With water turbines, if your RPM is more matched to the job--Perhaps a MPPT controller is of less use (unless you want to increase water flow/RPM to gain output power without installing a new/rewound alternator--my guess).

    -Bill
    Near San Francisco California: 3.5kWatt Grid Tied Solar power system+small backup genset
  • waynefromnscanadawaynefromnscanada Solar Expert Posts: 3,009 ✭✭✭✭
    Re: hydro
    Surfpath wrote: »
    I am aware that MPPT works for you. However (for example), a 48V DC Hydro generator should, by design, typically only produces voltage compatible with a 48v bank (ie in the 48v - 64v range). In other words when a 48v Hydro Generator experiences greater flow then amps simply increases. The MMPT high voltage 'advantage' is therefore minimal(?).

    In that way, for most DC to DC (Hydro/wind) set ups (where power transmission distance is not an issue) surely there is not much efficiency difference between PWM and MPPT? 10% percent more efficient for MPPT?
    The huge advantage of a GOOD MPPT controller with hydro is that the max efficiency of the turbine may well not be at the battery voltage, rather some voltage substantially above that. My hydro with no load runs up about 55 VDC, but the MPPT controller finds the max efficiency point at roughly 35 VDC, which happens to be very close to that of my PV. With a PWM controller, the hydro voltage is clamped to battery voltage of 12.4 to 14.8, which loads down the turbine too much, slowing it to below it's max efficiency range, lowering it's wattage output and in my case, badly overheating the alternator windings. In my case the MPPT gives roughly 50% more wattage than PWM.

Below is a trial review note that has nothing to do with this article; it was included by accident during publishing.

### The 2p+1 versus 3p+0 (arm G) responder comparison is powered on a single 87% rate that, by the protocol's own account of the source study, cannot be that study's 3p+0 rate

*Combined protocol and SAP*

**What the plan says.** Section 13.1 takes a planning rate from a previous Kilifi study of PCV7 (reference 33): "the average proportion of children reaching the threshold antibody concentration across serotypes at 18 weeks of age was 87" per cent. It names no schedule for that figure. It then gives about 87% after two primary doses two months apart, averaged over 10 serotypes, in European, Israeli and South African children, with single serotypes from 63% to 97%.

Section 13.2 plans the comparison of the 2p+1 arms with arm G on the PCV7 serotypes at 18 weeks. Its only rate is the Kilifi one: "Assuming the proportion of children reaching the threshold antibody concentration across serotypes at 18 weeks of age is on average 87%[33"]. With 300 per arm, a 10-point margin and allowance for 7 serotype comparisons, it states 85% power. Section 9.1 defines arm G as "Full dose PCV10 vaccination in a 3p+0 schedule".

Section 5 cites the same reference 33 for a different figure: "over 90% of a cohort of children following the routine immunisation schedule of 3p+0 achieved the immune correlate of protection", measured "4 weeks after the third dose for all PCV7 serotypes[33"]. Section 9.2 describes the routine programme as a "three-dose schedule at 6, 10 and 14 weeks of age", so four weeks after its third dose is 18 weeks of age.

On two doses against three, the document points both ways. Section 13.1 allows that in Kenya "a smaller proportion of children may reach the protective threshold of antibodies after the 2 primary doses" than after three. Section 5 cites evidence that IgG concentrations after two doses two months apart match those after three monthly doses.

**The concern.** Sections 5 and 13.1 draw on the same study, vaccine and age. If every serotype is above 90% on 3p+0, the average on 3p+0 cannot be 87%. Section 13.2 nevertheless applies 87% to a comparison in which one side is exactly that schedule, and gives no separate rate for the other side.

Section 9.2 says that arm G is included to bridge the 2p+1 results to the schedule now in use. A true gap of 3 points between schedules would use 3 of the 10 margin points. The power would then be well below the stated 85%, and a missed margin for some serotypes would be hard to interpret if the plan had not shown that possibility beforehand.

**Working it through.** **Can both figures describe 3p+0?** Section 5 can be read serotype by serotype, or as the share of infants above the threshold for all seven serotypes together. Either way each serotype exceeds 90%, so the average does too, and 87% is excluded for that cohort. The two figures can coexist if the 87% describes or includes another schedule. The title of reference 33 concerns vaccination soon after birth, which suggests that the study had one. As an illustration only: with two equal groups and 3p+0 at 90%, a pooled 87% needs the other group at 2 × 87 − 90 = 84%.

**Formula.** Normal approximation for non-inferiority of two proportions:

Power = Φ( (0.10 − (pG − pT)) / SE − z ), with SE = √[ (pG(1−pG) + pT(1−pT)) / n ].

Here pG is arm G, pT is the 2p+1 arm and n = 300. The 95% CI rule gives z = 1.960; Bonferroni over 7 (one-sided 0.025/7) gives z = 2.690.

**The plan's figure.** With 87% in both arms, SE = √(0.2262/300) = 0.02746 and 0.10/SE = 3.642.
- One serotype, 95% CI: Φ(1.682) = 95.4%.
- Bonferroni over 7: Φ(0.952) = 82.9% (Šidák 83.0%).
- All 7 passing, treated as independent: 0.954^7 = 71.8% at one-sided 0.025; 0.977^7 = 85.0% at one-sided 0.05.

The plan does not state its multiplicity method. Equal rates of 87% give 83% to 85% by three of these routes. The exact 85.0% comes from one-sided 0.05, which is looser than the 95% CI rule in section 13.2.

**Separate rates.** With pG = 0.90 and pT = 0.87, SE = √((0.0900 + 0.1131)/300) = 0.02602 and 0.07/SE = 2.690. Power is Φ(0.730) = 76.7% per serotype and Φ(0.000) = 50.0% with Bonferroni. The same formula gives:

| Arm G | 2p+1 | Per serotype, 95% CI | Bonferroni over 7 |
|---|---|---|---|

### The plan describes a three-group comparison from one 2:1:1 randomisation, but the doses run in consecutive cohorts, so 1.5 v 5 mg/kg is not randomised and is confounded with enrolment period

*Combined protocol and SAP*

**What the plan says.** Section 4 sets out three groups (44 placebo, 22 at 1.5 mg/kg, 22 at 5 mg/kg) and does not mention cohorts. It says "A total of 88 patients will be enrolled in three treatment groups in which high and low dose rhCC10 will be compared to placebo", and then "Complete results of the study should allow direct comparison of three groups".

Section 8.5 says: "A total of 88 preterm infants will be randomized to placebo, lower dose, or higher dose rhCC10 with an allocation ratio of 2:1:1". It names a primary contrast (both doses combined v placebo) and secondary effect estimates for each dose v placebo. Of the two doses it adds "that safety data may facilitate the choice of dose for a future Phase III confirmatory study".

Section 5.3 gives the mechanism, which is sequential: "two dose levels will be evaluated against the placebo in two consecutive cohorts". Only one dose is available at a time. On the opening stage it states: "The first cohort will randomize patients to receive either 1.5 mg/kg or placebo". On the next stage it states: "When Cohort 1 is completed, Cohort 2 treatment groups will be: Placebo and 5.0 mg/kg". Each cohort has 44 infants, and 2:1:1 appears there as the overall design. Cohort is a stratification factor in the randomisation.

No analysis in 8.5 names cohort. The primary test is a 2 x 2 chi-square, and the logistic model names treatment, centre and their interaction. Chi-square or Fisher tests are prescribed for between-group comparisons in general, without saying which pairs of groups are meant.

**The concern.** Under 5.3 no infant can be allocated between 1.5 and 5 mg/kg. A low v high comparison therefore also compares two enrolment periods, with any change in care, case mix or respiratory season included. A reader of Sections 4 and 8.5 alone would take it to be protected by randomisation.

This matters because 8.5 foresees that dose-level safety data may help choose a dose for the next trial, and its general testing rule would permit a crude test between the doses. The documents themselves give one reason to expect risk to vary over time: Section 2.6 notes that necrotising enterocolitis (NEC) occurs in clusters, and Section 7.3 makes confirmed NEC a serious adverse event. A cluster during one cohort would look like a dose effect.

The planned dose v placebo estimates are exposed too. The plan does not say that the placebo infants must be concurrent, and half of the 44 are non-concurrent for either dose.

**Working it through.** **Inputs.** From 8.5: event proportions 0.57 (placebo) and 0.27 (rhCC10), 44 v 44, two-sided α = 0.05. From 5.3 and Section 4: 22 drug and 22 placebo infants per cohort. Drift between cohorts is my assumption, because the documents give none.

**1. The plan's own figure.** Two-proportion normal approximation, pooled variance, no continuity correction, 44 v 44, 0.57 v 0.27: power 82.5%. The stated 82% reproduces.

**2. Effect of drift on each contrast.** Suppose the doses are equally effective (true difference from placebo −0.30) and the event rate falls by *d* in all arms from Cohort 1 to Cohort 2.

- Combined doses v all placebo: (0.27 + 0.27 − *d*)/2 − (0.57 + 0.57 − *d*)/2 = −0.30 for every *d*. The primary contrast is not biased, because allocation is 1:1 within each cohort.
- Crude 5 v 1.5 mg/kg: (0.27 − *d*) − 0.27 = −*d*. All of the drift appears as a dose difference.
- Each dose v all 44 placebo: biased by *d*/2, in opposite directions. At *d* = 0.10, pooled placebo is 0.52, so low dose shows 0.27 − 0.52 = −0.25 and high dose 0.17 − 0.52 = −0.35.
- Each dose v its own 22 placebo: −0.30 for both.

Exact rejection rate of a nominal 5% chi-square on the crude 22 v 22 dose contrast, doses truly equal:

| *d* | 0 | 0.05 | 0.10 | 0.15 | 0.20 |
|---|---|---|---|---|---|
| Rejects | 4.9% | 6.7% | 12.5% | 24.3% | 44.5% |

Furthermore, even if the turbine/alternator combo matched the voltage (under load) of the battery voltage, that same alternator would produce near twice the voltage if left to run unloaded. This is because of mechanical inefficiencies and electrical resistance losses under load.
  • SurfpathSurfpath Solar Expert Posts: 393 ✭✭✭
    Re: hydro
    The huge advantage of a GOOD MPPT controller with hydro is that the max efficiency of the turbine may well not be at the battery voltage, rather some voltage substantially above that.....

    However, it appears that many of today's turbines are custom-built to match the paired battery bank. There seem to be a lot of options:

    "Each unit is built to match site specifications. When ordering, specify battery voltage, transmission line length and size, flow, pressure, pipe size and length".

    That way you can ensure a more efficient match?
    Furthermore, even if the turbine/alternator combo matched the voltage (under load) of the battery voltage, that same alternator would produce near twice the voltage if left to run unloaded. This is because of mechanical inefficiencies and electrical resistance losses under load.

    Yes, for sure.
    Outback Flexpower 1 (FM80, VFX3048E-230v, Mate, FlexNetDC) 2,730watts of "Grid-type" PV, 370 AmpHrs Trojan RE-B's, Honda 2000 watt genny, 100% off grid.